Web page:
Hecker was a workaholic, and he apparently suffered a nervous breakdown in the 1870s that affected his behavior. One observer noted his impatience with "opposition and contradiction," but also his "marvelous openness of heart."
Hecker, of course, never realized his dream of converting America. The defensiveness of Church leaders frustrated him. As illness forced him to relinquish Paulist leadership; he disliked the move toward conventional parish work. A decade after his death in 1888, a cloud of suspicion rose over him as Pope Leo XIII condemned "heretical tendencies" in America. Although Hecker wasn't actually named, Leo warned against an "undue emphasis" on the Holy Spirit's role in the life of the individual, a key component of Hecker's thought.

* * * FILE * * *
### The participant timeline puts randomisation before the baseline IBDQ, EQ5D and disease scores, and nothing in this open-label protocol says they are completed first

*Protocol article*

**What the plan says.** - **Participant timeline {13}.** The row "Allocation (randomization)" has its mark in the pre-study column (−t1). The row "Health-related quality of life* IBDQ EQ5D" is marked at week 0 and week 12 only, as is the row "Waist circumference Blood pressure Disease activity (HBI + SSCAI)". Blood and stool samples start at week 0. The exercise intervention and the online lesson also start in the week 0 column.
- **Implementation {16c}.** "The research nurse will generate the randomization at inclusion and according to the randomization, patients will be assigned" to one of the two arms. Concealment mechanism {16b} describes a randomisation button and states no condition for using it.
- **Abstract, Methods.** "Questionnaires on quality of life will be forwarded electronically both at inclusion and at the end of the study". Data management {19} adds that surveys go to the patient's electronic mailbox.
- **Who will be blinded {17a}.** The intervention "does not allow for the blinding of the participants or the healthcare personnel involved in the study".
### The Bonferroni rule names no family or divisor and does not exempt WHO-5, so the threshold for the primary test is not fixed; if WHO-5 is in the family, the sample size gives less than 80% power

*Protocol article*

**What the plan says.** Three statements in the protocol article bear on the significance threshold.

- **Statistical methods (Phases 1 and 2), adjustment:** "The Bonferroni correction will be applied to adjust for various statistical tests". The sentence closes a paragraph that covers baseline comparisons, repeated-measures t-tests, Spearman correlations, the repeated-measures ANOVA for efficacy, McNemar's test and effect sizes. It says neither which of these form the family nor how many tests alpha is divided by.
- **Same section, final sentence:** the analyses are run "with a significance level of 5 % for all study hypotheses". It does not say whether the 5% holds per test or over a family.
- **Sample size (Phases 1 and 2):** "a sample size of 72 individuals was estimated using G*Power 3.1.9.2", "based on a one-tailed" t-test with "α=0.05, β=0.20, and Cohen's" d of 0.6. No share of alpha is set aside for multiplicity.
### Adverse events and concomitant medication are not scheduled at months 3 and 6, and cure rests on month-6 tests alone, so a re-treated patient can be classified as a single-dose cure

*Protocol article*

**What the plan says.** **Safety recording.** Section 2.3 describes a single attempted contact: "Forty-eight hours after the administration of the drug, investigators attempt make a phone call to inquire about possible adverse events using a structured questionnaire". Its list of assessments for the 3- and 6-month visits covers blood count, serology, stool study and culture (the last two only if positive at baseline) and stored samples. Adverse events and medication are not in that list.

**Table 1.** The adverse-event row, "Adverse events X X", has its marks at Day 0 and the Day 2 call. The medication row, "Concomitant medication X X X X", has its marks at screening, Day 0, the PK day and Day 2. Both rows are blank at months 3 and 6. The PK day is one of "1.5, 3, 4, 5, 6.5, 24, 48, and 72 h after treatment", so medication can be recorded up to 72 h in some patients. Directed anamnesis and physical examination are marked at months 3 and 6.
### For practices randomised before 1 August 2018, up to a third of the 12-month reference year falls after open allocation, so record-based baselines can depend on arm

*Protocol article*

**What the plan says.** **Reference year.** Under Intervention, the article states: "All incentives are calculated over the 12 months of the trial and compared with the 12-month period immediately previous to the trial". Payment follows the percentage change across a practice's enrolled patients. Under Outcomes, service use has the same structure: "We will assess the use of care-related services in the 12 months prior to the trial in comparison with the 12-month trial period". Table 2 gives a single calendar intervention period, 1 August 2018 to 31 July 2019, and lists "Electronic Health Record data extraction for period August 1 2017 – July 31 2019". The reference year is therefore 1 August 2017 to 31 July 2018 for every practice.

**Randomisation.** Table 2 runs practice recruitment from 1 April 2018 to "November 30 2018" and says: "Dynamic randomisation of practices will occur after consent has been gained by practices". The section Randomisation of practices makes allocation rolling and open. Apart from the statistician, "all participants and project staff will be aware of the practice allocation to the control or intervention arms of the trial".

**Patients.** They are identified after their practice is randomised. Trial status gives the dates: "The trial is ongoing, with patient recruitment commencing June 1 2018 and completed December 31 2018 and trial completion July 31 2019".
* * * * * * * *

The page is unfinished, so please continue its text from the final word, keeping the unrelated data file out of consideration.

But time (and Vatican II) has vindicated Hecker, whose movement toward sainthood was recently initiated. He has much to say to modern seekers. Like them, he was politically conscious, explored world religions, took nothing for granted, and sought to fulfill basic human needs for truth, freedom, and love. In the age of what John Paul II called the "new evangelization," Hecker reminds Catholics not to write off the "unchurched," but emphasize shared experiences and common premises; in other words, meet them "where they're at," and travel with them on their journey.